Thursday, November 29, 2012


We hear it all the time. Treat the cause not the symptoms.

Dated 2009 and specifically asking about the relationship with the recession, some aspects of the article are unhelpful. But PBS is actually pretty damn good at giving numbers.

So let's start there.

Some figures quoted below:
What are the greatest causes of homelessness?

For persons in families, the three most commonly cited causes, according to a 2008 U.S. Conference of Mayors study (pdf) are:
  • Lack of affordable housing
  • Poverty
  • Unemployment
For singles, the three most commonly cited causes of homelessness are:
  • Substance abuse
  • Lack of affordable housing
  • Mental illness
Are veterans more likely than other populations to be homeless?

Yes. About 40% of homeless men are veterans, although veterans comprise only 34 percent of the general adult male population, according to research on veterans by the National Coalition for Homeless. On any given night, 200,000 veterans are homeless.

People who are homeless frequently report health problems.
  • 38% report alcohol use problems
  • 26% report other drug use problems
  • 39% report some form of mental health problems (20-25% meet criteria for serious mental illness)
  • 66% report either substance use and/or mental health problems
  • 3% report having HIV/AIDS
  • 26% report acute health problems other than HIV/AIDS such as tuberculosis, pneumonia, or sexually transmitted diseases
  • 46% report chronic health conditions such as high blood pressure, diabetes, or cancer
Note: The above figures are based on 1996 data from Samhsha's National Mental Health Information Center.”
Take a close look at that. What does it say to you? To me it says that the guy asking me for change is a product of a confluence of problems we as a society have failed to address. I'll take on a couple of the numbers. How about this one, let's eliminate 40% of all male homeless. I bet a robust VA jobs bill would do something to help alleviate that.

The gist of it is that we have had a few put on the table, but they've been filibustered because it was not economically responsible. I don't want to pick too many bones about this suffice it to say that we used some accounting tricks to defer (read hide) the costs of two wars that created a huge population of veterans and cost hundreds of billions of dollars (possibly trillions), and we won't spend a meager sum (fraction of 1%) of that cost to clean up the mess we made. You buy the booze for the party and you pay for the maid to clean up the place the next morning. Or you get on your hands and knees and do it yourself.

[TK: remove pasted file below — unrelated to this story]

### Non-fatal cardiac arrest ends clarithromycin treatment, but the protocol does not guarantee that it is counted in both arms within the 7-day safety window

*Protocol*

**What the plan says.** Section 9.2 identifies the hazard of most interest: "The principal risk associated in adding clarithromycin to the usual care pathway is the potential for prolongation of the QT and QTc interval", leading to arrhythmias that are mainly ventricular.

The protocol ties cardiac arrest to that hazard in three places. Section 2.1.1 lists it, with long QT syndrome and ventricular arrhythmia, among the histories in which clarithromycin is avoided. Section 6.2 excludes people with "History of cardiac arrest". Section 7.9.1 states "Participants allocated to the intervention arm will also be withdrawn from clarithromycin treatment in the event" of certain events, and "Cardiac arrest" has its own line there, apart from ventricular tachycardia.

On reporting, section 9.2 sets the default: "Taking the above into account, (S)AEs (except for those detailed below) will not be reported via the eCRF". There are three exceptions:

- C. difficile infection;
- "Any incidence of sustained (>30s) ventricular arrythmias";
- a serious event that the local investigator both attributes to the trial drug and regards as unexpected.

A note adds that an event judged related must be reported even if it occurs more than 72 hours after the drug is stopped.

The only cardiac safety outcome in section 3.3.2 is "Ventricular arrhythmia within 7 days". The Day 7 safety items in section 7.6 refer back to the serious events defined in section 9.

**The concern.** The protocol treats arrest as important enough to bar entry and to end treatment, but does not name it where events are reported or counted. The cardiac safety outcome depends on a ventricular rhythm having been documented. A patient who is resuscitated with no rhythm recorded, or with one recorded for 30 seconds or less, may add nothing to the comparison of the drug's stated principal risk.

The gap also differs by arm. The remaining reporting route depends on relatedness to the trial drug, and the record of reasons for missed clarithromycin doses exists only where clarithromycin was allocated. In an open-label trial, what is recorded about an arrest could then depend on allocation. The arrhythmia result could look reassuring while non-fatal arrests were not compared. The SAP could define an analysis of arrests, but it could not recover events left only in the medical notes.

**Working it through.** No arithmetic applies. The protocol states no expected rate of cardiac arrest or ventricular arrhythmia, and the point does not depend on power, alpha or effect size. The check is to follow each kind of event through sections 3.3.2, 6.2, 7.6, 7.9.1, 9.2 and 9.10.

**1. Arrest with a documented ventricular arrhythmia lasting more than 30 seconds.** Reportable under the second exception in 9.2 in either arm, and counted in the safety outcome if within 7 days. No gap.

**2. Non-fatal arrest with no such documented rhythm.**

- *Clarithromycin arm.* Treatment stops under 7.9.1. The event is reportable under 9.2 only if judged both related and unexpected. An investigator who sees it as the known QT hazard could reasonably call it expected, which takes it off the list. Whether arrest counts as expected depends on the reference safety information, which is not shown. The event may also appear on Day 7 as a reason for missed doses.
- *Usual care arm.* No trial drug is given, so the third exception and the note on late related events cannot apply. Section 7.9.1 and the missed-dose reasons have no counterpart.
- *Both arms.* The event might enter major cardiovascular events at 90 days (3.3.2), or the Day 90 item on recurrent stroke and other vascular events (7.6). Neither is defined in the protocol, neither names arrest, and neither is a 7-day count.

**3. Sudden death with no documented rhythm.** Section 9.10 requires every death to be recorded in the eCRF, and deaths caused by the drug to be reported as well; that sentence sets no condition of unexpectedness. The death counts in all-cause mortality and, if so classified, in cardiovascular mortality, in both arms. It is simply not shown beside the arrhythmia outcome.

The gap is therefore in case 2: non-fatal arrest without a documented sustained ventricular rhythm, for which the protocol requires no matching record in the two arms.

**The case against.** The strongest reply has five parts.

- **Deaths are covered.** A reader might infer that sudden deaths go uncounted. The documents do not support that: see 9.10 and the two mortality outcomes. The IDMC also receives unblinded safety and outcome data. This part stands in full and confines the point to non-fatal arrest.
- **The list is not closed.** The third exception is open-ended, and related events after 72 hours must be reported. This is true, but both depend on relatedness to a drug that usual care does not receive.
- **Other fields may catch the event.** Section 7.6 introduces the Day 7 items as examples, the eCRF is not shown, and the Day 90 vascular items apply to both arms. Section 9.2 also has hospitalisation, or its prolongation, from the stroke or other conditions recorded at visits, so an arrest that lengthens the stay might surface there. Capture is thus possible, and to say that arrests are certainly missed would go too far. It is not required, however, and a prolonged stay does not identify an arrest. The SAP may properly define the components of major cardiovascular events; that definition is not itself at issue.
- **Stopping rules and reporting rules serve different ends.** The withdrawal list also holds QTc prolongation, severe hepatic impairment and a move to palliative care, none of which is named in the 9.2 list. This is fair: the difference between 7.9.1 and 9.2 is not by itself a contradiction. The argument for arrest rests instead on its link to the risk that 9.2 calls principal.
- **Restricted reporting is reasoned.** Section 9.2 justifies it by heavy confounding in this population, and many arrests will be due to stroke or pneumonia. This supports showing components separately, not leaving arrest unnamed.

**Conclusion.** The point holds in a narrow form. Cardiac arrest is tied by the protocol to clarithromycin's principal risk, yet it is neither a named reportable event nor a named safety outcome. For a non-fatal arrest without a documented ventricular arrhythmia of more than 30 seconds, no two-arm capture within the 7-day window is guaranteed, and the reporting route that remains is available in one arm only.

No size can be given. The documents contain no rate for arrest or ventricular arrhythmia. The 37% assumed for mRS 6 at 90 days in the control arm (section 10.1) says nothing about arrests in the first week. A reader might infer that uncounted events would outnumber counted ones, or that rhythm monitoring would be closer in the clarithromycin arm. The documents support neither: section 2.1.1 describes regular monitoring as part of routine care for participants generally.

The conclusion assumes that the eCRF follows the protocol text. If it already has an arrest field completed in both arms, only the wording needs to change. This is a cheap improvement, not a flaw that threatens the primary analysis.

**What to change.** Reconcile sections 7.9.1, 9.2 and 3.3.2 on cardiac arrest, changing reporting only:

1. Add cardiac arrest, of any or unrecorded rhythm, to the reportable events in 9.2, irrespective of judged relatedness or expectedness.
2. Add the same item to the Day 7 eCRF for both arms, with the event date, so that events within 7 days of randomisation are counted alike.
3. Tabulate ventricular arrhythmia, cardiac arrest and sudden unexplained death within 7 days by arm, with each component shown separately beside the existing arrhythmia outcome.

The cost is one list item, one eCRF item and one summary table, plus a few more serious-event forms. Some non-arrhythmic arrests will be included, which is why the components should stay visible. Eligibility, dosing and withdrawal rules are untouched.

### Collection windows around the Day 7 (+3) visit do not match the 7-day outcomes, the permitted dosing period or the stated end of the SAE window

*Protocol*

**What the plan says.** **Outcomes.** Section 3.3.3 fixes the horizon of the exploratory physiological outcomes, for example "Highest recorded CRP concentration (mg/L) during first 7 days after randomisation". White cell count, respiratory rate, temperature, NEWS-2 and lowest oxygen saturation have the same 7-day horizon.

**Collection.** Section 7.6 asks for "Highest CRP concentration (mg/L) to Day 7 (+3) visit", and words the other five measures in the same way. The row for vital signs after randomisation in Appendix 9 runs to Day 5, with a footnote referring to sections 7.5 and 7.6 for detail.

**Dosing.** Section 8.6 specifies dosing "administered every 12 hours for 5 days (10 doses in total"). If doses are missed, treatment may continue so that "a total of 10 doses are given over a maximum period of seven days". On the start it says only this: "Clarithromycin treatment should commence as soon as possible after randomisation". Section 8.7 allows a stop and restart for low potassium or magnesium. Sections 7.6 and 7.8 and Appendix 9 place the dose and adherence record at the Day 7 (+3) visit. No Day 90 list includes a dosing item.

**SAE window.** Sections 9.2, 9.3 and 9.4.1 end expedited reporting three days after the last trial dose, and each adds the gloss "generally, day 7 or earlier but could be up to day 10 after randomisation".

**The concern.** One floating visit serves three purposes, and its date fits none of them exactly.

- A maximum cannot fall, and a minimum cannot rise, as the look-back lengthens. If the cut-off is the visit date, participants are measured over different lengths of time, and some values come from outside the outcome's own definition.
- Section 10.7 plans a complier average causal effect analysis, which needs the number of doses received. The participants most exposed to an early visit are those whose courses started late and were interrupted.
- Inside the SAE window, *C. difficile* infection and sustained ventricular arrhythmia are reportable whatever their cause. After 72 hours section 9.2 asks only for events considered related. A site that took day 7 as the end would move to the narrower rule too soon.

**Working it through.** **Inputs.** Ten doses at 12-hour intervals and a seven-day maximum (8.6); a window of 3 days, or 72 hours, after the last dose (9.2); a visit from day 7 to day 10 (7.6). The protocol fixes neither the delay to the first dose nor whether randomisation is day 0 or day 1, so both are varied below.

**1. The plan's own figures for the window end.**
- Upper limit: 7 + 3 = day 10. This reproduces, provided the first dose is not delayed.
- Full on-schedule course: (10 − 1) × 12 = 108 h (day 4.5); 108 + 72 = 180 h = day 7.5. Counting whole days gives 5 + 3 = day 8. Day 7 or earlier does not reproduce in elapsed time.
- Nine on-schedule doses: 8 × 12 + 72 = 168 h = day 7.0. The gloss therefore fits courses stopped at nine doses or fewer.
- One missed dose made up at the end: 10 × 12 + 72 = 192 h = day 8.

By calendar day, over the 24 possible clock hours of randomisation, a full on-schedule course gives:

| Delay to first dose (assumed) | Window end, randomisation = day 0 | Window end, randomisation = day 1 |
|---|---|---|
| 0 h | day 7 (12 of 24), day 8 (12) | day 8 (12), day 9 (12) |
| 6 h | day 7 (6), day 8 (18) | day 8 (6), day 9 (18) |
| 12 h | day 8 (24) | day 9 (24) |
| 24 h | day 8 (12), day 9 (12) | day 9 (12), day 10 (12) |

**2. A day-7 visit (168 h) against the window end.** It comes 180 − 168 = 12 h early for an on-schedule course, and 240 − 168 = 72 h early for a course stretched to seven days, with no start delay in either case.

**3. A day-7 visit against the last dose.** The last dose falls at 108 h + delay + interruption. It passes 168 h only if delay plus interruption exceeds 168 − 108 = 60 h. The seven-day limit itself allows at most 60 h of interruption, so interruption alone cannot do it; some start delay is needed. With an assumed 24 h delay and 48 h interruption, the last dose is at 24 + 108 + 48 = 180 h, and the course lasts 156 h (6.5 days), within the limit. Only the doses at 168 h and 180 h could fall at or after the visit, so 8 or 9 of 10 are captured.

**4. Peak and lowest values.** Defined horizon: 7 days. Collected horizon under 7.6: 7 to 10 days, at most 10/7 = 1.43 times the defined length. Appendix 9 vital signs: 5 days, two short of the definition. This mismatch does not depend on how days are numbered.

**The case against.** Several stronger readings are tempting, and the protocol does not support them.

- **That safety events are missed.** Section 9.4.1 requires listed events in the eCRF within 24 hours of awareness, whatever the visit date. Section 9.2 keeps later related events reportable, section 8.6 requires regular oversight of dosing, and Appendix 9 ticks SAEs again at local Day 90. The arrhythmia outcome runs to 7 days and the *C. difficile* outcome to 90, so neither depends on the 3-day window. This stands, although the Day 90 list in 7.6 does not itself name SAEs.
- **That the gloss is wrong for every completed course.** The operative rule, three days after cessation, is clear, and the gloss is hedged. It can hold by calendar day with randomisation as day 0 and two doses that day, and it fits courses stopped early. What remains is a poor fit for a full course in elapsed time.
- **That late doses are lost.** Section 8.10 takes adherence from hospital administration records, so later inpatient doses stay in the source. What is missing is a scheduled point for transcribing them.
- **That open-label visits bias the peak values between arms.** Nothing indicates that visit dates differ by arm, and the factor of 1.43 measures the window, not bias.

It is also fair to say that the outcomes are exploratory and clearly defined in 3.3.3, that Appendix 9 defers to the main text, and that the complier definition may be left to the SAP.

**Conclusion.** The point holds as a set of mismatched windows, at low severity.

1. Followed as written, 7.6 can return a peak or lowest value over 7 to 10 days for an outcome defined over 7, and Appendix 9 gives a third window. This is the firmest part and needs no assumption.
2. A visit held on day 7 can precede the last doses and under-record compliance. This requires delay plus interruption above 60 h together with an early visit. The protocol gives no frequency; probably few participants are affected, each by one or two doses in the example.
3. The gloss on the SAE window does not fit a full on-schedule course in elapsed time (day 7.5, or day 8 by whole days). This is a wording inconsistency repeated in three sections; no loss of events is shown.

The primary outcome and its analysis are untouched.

Let me be clear, the people that vote for war should take just as much responsibility with our survivors of war. There is no excuse for leaving them out in the cold if you can at least attempt to rectify the sin of sending children to kill other children. Make no mistake—we are all children.

Ok, now, what about adequate mental health services? In a nation with 40 million uninsured and costs that are through the roof on unregulated state-by-state markets with only a few vendors, there is no such thing as competition. Health providers in a given state, due to lack of competition and dubious pricing schemes are able to keep only the healthiest patients while raising costs for procedures that are ultimately foisted back onto the customers. So, how about opening up the state markets so that companies can work across state borders? How about forcing costs to be standardized by tethering them to a tangible price schedule? How about adding 40 million Americans to the pool of insured, bringing down the cost burden on hospitals which lowers the cost of procedures overall? How about requiring this insurance on a national level? How about as part of this coverage, comprehensive mental healthcare with a focus on creating productive members of society?

Instead of say, homeless people without coverage left in the rain without the resources to deal with their mental health issues.

I wish that could happen. Too bad it's been labeled a socialist agenda that creates free loaders somehow. Oh wait, Obamacare wasn't repealed and won't be. Hmmm...maybe it will help with homelessness. Just a pipe dream perhaps, yet.

So—I don't think there's much I can say that is conclusive. What I can say is that by addressing HOW people become homeless instead of focusing on the otherness of the homeless we will be far more receptive to how the canaries in our American coal mine are really faring. Make no mistake, those most vulnerable to the woes of this country are those that are most vulnerable period. And if we do not protect them, we risk sacrificing ourselves.